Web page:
Shedding Light on the Solar Crisis
After Suntech Power Holdings Co. Ltd., a Wuxi-headquartered photovoltaic cell producer, went public on the New York Stock Exchange in 2005, China’s solar industry grew at an astonishing speed. More than 200 photovoltaic product manufacturers are operating in Zhejiang province alone, and most are less than five years old.
After the global financial crisis in 2008, solar producers suffered from dwindling demand and increasing supply. This seriously challenged industry development.
In 2011, there was a sharp turn for the worse as the price of polysilicon, crucial to production of modern solar cells, plunged. It’s now in the range of US$20 to US$30 per kilogram compared with US$500 per kilogram in 2008.
Currently, the industry is overrun with excess stock and capital risk. Ten major Chinese solar companies that are publicly traded abroad, including Suntech, Jiangxi LDK Solar Hi-Tech Co. Ltd., and Yingli Solar Group, posted total losses of US$612 million in the first quarter.
LDK Solar’s predicament offers an example of the problems facing the industry. Between 2007 and 2011, the company’s debt ballooned to US$6 billion from US$617 million. At the end of March, total assets stood at 33.7 billion yuan against some 29.3 billion yuan in liabilities, of which 23.1 billion yuan were current liabilities.
LDK is clearly in a perilous financial condition. But according to a recent media report, a city government mobilized its budget to help LDK pay off debt, creating a public backlash.
In my opinion, local governments that bail out solar companies are very much to blame for the industry’s predicament.
First, local government officials commonly pursue grand business projects. They are motivated by a system that evaluates and promotes or demotes officials based on economic performance.
By investing heavily in the solar industry, local governments could generate higher GDP figures while at the same time get credit for promoting an environmentally friendly cause. The solar industry also became a key development industry in the eyes of officials looking to comply with the central government’s policy of economic transformation toward high-tech manufacturing and service industries.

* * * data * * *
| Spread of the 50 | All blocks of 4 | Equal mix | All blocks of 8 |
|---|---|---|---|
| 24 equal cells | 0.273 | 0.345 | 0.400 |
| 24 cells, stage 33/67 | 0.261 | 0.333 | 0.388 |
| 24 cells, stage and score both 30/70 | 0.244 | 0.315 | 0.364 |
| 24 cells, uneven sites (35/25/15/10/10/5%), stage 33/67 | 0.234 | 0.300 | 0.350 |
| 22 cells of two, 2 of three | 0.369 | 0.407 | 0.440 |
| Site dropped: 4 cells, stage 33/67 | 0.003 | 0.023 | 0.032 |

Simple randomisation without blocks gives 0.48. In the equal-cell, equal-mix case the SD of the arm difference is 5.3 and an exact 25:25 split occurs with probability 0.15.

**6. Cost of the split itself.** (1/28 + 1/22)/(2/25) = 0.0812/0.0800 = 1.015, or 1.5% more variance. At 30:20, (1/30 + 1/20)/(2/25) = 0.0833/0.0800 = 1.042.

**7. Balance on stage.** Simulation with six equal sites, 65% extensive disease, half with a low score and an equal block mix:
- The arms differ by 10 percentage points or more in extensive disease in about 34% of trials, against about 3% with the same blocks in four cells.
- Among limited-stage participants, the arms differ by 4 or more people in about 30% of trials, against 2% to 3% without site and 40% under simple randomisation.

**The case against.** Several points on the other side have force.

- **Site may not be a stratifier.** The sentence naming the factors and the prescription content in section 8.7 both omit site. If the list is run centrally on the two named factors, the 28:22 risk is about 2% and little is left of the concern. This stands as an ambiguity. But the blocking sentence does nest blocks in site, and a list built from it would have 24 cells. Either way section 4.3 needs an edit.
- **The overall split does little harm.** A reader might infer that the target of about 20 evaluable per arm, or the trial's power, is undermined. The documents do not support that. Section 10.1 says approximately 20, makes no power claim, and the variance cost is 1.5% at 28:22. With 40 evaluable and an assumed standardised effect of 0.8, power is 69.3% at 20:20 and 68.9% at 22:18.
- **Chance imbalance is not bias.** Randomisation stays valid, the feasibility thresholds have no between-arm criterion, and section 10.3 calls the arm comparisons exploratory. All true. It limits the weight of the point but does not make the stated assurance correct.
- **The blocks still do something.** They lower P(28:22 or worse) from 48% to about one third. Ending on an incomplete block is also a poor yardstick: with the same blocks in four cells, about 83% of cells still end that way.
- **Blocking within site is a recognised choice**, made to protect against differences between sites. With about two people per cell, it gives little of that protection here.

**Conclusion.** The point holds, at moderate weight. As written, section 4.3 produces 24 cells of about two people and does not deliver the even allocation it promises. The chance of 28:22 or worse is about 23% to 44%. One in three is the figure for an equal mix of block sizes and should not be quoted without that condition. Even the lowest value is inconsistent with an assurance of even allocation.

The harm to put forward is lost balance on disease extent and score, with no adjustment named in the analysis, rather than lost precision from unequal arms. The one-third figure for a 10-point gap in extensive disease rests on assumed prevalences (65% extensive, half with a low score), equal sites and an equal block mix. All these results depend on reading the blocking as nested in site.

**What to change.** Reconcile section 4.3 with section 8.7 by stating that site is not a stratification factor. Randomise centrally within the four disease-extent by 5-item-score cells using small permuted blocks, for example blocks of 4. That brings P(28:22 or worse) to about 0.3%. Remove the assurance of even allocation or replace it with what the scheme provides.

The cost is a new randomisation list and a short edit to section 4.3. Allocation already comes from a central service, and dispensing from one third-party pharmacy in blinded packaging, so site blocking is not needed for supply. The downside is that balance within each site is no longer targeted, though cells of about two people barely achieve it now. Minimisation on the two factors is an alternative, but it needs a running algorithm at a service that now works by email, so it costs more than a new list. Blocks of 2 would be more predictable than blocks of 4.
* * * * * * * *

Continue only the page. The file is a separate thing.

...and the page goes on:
Cities such as Ge’ermu in Qinghai province, Suihua in Heilongjiang, and Xinyu in Jiangxi vowed to build “solar towns”—industrial parks where photovoltaic product manufacturers could cluster.
Second, local governments provided the wrong incentives leading to excessive development. The rapid emergence of the Chinese solar industry is not because the country leads in photovoltaic technological innovation, but in part simply because the costs of polluting in China are very low. The solar industry, whose primary input is electricity, has been further distorted by heavy subsidies for electricity provided by local governments.
Owing to this misguided government backing, the Chinese solar industry has a cost advantage that European and American firms can hardly dream of.
Chinese solar firms have commonly adopted extremely basic manufacturing techniques that eat up huge quantities of electricity. From the production of raw silicon to the finished solar cell, the entire process wastes around 2.2 million kilowatt hours. It also severely pollutes.
Since 98 percent of Chinese solar cells are shipped abroad, this is equivalent to exporting a vast quantity of China’s already tight energy supply. One could argue that our solar industry is “blackening China’s environment” to help the United States and Europe “go green.”
At the root of the current crisis is the over-investment and overcapacity that has been sustained by local governments. In 2011, China’s annual output of photovoltaic modules measured a total capacity of 30 gigawatts. Meanwhile, global demand for new installations in 2012 is forecast at only 20 GW. Clearly, supply has far outstripped demand.